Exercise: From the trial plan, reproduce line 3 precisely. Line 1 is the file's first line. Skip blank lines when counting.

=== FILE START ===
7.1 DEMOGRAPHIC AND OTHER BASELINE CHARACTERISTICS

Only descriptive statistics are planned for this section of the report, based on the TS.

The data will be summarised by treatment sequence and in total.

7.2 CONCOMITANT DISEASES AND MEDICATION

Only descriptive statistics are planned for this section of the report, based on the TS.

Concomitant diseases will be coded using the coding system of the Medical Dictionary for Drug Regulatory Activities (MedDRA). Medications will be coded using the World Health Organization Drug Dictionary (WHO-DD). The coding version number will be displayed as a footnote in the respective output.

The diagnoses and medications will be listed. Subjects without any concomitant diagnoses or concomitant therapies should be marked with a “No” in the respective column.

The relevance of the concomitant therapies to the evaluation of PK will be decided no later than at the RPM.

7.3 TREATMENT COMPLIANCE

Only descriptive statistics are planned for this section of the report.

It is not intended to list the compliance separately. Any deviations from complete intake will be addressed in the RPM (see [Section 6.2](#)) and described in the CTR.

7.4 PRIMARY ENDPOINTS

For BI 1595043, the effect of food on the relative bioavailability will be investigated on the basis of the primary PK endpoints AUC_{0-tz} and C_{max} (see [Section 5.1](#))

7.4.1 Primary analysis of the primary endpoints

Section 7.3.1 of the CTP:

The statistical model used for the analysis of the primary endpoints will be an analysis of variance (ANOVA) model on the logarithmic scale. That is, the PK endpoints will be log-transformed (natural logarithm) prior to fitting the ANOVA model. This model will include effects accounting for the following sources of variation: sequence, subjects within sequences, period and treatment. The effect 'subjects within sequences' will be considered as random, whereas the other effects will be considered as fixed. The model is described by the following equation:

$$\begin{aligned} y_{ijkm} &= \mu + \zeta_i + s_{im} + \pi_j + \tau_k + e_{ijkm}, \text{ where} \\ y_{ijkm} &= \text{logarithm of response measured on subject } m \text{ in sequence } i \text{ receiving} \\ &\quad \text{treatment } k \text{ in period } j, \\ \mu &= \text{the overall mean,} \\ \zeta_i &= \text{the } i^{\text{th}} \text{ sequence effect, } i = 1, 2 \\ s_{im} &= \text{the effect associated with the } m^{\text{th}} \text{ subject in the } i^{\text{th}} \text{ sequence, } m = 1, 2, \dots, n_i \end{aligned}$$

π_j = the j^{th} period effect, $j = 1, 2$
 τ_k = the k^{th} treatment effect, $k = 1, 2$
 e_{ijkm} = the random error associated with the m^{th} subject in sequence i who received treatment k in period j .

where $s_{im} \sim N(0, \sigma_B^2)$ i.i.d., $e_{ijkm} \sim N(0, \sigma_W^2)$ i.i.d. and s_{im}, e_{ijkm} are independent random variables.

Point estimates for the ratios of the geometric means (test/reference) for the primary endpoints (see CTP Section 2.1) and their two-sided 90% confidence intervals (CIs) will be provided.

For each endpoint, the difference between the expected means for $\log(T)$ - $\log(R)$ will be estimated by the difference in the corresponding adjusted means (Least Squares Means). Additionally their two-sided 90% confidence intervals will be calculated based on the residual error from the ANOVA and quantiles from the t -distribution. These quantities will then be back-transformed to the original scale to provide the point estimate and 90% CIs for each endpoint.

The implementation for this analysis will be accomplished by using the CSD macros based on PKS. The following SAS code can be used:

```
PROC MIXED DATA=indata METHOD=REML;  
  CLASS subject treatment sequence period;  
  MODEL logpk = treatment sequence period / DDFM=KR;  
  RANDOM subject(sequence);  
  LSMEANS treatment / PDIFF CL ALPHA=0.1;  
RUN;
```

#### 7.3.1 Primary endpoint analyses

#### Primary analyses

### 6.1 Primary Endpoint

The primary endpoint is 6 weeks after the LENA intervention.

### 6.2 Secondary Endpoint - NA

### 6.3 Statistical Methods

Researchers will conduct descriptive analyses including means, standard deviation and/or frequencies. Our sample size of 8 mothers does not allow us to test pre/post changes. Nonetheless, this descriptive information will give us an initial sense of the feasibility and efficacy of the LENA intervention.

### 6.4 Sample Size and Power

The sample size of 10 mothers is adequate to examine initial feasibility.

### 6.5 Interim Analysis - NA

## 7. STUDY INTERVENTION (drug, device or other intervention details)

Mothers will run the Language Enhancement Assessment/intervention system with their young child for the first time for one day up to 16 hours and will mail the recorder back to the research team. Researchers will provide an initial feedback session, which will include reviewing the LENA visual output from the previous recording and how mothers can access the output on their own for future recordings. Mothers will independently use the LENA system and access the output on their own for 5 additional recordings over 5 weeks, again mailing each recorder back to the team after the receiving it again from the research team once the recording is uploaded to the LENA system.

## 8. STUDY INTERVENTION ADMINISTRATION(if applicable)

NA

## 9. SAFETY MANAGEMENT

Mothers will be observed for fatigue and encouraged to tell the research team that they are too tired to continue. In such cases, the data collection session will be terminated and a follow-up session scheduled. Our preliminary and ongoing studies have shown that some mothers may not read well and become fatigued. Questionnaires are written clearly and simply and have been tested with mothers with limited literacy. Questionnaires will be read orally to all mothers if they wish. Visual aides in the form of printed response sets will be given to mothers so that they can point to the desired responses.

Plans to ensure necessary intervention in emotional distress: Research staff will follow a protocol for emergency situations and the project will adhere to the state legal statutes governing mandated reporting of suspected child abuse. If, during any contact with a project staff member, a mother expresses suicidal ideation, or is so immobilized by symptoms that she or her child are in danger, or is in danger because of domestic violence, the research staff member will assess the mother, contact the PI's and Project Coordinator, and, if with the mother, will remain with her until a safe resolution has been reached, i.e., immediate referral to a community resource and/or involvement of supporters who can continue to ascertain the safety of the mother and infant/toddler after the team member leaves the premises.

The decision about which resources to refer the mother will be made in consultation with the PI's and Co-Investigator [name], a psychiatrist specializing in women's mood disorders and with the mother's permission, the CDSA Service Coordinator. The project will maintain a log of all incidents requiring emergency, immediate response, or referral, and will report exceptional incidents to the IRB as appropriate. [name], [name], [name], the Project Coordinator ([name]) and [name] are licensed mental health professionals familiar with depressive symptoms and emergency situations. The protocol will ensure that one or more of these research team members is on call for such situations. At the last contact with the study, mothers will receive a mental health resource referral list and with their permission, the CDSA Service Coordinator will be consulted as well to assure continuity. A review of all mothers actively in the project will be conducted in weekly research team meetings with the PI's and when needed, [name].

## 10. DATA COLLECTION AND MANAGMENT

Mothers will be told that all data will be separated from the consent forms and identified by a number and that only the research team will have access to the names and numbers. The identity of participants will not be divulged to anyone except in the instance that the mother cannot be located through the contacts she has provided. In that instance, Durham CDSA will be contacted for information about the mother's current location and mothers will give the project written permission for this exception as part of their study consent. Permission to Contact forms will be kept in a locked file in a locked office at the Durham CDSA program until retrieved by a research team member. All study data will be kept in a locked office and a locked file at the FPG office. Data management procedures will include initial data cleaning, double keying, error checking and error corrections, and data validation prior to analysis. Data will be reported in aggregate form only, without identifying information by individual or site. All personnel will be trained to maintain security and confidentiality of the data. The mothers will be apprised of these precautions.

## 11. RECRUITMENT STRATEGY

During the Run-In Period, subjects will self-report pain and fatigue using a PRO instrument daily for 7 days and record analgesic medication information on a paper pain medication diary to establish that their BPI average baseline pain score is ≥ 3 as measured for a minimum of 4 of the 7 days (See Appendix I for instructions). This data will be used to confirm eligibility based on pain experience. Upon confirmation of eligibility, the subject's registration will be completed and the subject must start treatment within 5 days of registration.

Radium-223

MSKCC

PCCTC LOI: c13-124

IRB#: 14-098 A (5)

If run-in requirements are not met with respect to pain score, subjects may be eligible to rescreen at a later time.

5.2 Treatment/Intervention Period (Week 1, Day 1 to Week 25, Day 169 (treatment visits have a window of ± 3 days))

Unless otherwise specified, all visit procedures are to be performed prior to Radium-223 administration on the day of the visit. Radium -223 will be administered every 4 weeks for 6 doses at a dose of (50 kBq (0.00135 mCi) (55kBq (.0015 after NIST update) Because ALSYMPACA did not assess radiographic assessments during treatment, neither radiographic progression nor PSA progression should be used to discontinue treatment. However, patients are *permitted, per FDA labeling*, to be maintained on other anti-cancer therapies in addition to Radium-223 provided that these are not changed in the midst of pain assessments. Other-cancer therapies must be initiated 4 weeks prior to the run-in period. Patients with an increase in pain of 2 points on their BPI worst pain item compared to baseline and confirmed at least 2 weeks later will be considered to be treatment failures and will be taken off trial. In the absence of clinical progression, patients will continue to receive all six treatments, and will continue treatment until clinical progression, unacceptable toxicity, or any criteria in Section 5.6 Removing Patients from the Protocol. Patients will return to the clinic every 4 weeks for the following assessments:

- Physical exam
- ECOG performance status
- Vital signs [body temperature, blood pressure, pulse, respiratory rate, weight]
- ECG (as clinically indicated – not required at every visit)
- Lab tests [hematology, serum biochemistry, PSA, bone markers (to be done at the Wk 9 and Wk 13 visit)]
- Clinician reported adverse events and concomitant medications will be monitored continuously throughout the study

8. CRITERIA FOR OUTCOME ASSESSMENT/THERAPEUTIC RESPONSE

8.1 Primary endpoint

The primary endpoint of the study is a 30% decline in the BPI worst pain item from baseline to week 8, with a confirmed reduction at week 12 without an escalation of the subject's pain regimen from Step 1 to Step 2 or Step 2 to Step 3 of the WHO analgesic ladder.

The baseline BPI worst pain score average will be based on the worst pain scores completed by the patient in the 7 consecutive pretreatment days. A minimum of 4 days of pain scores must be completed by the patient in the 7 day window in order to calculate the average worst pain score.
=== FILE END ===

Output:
The data will be summarised by treatment sequence and in total.